Street Sign Language Lesson 2 < Street Sign Language Lesson 3 > Street Sign Language Lesson 4
coriandoli – “confetti”
For days we kept wondering why there were little pieces of paper in the street. Finally, it became head-slapping obvious: it’s carnevale, the feast before Lent. Families buy bags of confetti, coriandoli, and celebrate in the piazze by throwing it into the air explaining why we kept seeing it in the street. Corandolo happens to also be the word for coriander (Coriandrum sativum), which led to some confusion initially when people tried to explain carneval to us. We keep imagining people throwing coriander seeds. However, according to Trecanni.it, coriandolo also refers to confections topped with coriander seeds, and by extension, confetti that resembles the confection. So we weren’t too far off.
coglioni di mulo – “mule balls”
During carnevale, vendor stalls or bancarelle spring up along the Il Sentierone in Bergamo. One of them was selling products from Norcia in Umbria. Palle di nonno or “grandpa’s balls” and coglioni di mulo are typical of the Norcia area. The common names refer to their shape. They taste good.
chiave da accordare – “tuning key”
The verb accordare means to tune, in the musical sense. And, a chiave is a key. We saw this description in the Museo donizettiano in the Città Alta. Gaetano Donizetti is a famous Italian composer who was born and raised in Bergamo. If I read the sign at the museum correctly, he lived in the building that now houses the museum.
polenteria – “place of polenta”
Polentone serves take-away polenta. Polenta is very common in this part of Italy, appearing on almost every menu you'll see. “eria” is used commonly in shop titles, like erboristeria, pasticceria, pizzeria, and tabaccheria. Eria is equivalent to ery in English, and usually means the trade or craft of an object or service or a place you can get that object or service.
polentine mignon – “miniature polentas”
Confections called polenta e osei are a common sight around Bergamo. They look like a small mound of polenta with a decoration on top. The ones we tried at La Marianna in Borgo S. Caterina were very sweet. Osei comes from oṡèi, a Venetian word meaning birds. It turns out that the confections resemble the traditional dish polenta e osei of Venezia, Brescia and Bergamo, which consists of a mound of polenta with cooked birds on top. Birds as in the kind that might be flying about the yard like sparrows. (I heard that this dish is not legal to serve anymore.) After learning about the connection between the confections and the more macabre savory dish, I could easy see the little birds in the sweet versions as shown in these examples photographed at Il Fornaio and Nessi in Città Alta.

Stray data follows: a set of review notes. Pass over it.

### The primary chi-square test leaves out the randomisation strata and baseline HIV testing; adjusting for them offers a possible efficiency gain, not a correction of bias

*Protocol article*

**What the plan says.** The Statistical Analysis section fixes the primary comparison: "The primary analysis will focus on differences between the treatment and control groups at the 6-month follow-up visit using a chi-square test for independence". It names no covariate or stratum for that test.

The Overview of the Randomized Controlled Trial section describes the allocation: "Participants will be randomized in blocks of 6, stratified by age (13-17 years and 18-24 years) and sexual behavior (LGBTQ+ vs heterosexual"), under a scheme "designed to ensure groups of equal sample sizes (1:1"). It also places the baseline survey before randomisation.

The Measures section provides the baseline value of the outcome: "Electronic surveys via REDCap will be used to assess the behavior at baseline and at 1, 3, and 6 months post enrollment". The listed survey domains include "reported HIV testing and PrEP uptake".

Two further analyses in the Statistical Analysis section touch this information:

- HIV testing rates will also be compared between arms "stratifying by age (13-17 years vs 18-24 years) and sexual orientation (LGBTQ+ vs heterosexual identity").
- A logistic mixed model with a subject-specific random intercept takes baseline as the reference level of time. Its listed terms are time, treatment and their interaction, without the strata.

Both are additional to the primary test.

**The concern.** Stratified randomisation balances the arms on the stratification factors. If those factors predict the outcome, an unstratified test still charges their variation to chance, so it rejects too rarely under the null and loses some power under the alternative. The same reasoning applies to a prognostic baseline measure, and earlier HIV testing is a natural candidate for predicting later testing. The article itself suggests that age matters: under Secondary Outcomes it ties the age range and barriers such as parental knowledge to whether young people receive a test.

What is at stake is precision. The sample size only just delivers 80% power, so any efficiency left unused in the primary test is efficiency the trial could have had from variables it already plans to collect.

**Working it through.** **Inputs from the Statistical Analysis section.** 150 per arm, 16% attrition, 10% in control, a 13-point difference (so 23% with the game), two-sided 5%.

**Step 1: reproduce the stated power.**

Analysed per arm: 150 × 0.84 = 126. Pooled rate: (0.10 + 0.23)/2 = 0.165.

l’arte in un espresso – “the art in an espresso”
This phrase is a flyer for the Bugan Coffee Lab, one of the places in Bergamo (that we’ve discovered so far) that stands out in terms of coffee. The Coffee Lab is serious about coffee and it is always a pleasure to drop by. Other spots for coffee we recommend are L’Arte Caffè and La Chicca. These three places satisfy our afternoon coffee indulgences. We take our morning coffee without fail at Caffè Papavero, because it’s good coffee, fun company, and in our neighborhood, so we can catch up the news of the day.
io sono la porta – “I am the gate”
Reminds me of the current exhibition running in Bergamo, Io sono il sarto – “I am the tailor,” which deals with the work of the artist Giovanni Battista Moroni, the 15th century artist who created penetrating portraits of people from Bergamo. The title of the exhibition takes its name from one of his best known paintings, Il Sarto. Io sono la porta is a quote from the bible, John 10. This gate or door is on the side of the Basilica di Santa Maria Maggiore.
in questa piazzetta è vietato qualsiasi rumore molesto – “No loud noises in this (small) piazza”
This sign is in the piazzetta Manzù at the entrance of the charming Osteria al Vecchio Tagliere. In the piazzetta, there is a large mural ‘Busto di Ingo’ allo specchio inspired by the Giacomo Manzù sculpture ‘Busto di Inge’. The mural depicts Inge, Manzù’s wife, reaching her arms up over her head, threatening noise makers. Manzù was born in one of the houses surrounding the piazzetta.